Aikido at Ei Mei Kan
The practice of Aikido at Ei Mei Kan is traditional Aikikai-style Aikido, which traces its lineage by direct personal transmission from the Founder of the Art, through his apprenctice and personal student T.K. Chiba, 8th Dan Shihan, to the Chief Instructor of Ei Mei Kan, Chris Mooney, 6th Dan Shihan.
Aikido is a modern martial art (gendai budō) developed in the early 20th century by Morihei Ueshiba, known as Ō-Sensei (“great teacher”). The term “Aikido” consists of three Sino-Japanese characters: 合, ai, meaning “joining”, “meeting”, or “harmonising”; 氣, ki, meaning “breath”, or “energy”; and 道, dō, meaning “way” or “path”. Although the term aiki (“harmonising of energy”) was in use before the 20th century, the Art of Aikido as a martial discipline designed to control aggression and violence without inflicting destruction was the creation of Ō-Sensei himself. Therefore, the story of Aikido is in large part the story of Ō-Sensei.
Aikido is an art that uses throws, locks and pins as its principal movements. At all times, it is stressed that power does not come from raw physical strength. Instead, one makes use of the energy contained in the incoming attack, and channels it using one's centre (the abdominal region, which Eastern thought holds to be the seat of vital energy in a human being). Aikido principles hold that when the body, mind and spirit act as one, and the body is unified through a stable, energised centre (rather than the comparatively weak strength of individual limbs), it is possible to join with even the fiercest attack and redirect its power safely and effectively.
Aikido has been described as “moving Zen”. In this spirit, the ultimate aim of Aikido training is not mere effectiveness in combat: above all, training is an encounter with one's self, and the process of Aikido training is one of self-exploration, development and transformation. Traditionally, this is seen in terms of five principles:
- Taiiku (bodily achievement). The harmonious development of the body reveals us to be a microcosm of the universe while it continues to purify the body through training. Through physical mastery, we gain the power known as kokyūryoku (the power in the breath of heaven and earth). This power comes from the realisation that we are one with the universe.
- Kiiku (spiritial development). The concepts of “enemy” and “fear” are perceptions of karmic consciousness or illusion, in which the world appears separate from the self. Aikido is not an art of defeating the enemy. A state of “no fear” comes from increasing self-confidence and awareness of being at one with the universe. Our true spiritual strength can only be revealed when the barrier of self-isolation is broken down.
- Tokuiku (moral or ethical achievement). This is the development of the moral or ethical aspect of the self, placing the principle of oneness with the universe into daily life. The path of truthfulness is realised through commitment and practice.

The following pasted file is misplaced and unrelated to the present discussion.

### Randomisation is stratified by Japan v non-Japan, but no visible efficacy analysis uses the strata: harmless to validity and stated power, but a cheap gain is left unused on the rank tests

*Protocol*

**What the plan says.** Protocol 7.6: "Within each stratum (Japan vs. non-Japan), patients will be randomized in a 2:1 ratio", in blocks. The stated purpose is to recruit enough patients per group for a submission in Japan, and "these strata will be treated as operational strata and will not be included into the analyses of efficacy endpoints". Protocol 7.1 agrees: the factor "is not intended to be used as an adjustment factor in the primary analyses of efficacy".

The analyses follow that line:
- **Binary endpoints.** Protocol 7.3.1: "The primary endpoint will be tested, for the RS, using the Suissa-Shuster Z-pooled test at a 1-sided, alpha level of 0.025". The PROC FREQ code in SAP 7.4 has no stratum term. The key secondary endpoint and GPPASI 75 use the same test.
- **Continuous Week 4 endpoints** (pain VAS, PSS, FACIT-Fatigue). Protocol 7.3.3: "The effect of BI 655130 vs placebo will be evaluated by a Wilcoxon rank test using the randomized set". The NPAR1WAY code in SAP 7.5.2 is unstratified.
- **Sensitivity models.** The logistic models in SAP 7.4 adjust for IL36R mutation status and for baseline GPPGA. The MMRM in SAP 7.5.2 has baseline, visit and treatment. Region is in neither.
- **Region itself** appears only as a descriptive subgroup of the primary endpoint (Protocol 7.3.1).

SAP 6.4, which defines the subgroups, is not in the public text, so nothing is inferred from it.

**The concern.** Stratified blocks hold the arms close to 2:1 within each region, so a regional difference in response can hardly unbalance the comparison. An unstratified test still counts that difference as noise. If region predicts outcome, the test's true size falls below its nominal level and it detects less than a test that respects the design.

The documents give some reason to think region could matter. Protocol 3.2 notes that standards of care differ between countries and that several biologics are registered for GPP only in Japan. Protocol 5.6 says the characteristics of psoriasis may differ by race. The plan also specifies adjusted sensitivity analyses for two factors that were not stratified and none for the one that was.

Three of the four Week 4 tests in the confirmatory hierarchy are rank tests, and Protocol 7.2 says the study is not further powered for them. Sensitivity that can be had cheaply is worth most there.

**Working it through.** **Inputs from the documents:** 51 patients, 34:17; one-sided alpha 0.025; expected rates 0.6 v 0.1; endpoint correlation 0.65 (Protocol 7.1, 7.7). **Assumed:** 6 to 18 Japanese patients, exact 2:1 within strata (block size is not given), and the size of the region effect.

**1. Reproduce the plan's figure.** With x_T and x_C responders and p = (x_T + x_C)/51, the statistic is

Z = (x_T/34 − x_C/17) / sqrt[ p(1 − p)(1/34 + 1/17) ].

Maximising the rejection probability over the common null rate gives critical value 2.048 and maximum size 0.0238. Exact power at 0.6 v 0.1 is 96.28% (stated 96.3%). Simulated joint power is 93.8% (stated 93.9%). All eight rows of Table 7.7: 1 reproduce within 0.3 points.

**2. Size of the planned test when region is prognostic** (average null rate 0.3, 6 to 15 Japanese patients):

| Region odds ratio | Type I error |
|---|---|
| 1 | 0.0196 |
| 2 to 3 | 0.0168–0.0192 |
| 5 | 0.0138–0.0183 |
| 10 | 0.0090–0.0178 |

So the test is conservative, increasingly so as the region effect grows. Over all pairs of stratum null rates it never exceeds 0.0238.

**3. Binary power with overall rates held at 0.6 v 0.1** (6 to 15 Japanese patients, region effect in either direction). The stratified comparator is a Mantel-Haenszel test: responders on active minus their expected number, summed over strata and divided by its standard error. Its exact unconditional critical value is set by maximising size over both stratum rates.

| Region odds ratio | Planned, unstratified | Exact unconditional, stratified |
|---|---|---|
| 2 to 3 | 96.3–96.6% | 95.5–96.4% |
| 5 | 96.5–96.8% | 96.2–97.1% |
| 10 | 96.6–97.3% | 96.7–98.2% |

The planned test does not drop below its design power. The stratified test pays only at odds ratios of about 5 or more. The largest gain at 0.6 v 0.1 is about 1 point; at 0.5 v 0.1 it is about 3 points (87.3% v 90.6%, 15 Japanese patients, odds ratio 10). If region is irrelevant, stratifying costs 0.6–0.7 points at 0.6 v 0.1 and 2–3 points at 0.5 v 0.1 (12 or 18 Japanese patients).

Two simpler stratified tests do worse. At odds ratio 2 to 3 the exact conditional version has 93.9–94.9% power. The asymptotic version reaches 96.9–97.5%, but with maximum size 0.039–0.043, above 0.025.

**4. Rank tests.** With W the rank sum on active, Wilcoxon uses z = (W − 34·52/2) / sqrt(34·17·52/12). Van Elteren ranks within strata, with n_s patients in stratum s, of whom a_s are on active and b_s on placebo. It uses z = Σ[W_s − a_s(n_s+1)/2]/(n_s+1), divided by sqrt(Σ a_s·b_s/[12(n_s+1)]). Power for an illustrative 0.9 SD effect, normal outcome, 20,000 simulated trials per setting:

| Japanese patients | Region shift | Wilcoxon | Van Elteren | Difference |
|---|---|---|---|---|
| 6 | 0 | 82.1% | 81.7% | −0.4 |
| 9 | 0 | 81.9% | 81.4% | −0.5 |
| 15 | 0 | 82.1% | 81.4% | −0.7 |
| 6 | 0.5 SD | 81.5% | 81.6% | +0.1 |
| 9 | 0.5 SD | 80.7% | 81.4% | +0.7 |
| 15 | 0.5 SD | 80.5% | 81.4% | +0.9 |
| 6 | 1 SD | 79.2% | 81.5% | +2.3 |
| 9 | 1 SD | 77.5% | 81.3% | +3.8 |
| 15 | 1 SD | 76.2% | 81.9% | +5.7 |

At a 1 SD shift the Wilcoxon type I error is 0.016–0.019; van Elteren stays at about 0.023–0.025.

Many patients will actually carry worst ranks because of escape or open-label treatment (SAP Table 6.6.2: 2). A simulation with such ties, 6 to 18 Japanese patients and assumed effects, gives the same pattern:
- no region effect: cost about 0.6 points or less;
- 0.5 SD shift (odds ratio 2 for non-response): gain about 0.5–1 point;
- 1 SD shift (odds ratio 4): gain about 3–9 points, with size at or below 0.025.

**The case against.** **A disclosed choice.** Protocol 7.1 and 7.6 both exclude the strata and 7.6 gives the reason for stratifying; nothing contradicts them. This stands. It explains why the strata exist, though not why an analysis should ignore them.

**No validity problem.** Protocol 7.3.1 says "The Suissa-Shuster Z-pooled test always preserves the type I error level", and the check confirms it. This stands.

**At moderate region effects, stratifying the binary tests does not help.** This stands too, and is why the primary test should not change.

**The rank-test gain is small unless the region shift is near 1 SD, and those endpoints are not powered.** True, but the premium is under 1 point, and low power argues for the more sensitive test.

- Chiiku (intellectual achievement). The attainment of wisdom comes from an increasing awareness of the reality of oneness with the universe.
- Jyoshiki no Kanyo (cultivation of common sense). Common sense in its most profound interpretation is the recognition of and respect for all living things. The definition of the true martial Way is therefore to be the guardian of all beings embodying the principle of reverence towards all life.
Morihei Ueshiba, Ō-Sensei, Founder of Aikido
Morihei Ueshiba was born in Tanabe in the modern-day Wakayama Prefecture of Japan on 14 December 1883. His interest in martial arts stemmed from witnessing his father being beaten by ruffians in the pay of a rival politician, an incident that affected him deeply. He overcame his small physical stature and poor health as a child to become an accomplished student of Daitō-ryū Aiki-Jūjutsu under Master Sokaku Takeda. He was also a deeply spiritual man who opposed the use of martial arts for destructive purposes. By the early 1930s, he had established his own school and style, which later came to be known as Aikido: the way of harmonising energy. On account of his great prowess as a martial artist and a teacher, he was (and still is) referred to as Ō-Sensei, which simply means “great teacher”. He is also known as Kaiso, which means “founder”.
Ō-Sensei found all warfare abhorrent, and was particularly sickened by the senseless destruction of the Second World War. Transformed by a vision that he experienced in 1942, at the height of the fighting, he set about developing Aikido as a means to heal the illnesses of the modern world by reconnecting people with the true meaning of Bushidō (the Code of the Samurai): a tireless devotion to all life, everywhere.
“The Way of the Warrior has been misunderstood as a means to kill and destroy others. Those who seek competition are making a grave mistake. To smash, injure, or destroy is the worst sin a human being can commit. The real Way of a Warrior is to prevent slaughter: it is the Art of Peace, the power of love.”
Originally, Aikido had been an art taught only to a select few, usually those who were already skilled in other martial arts, and was certainly not taught to non-Japanese persons. In the years following World War II, Ō-Sensei opened the art to all, convinced that “everyone has a spirit that can be refined, a body that can be trained in some manner, a suitable path to follow”. In due course, Ō-Sensei dispatched his apprentices (among them Chiba Sensei) to spread Aikido around the globe, telling them, “One day, this Art will be practiced by people all over the world!”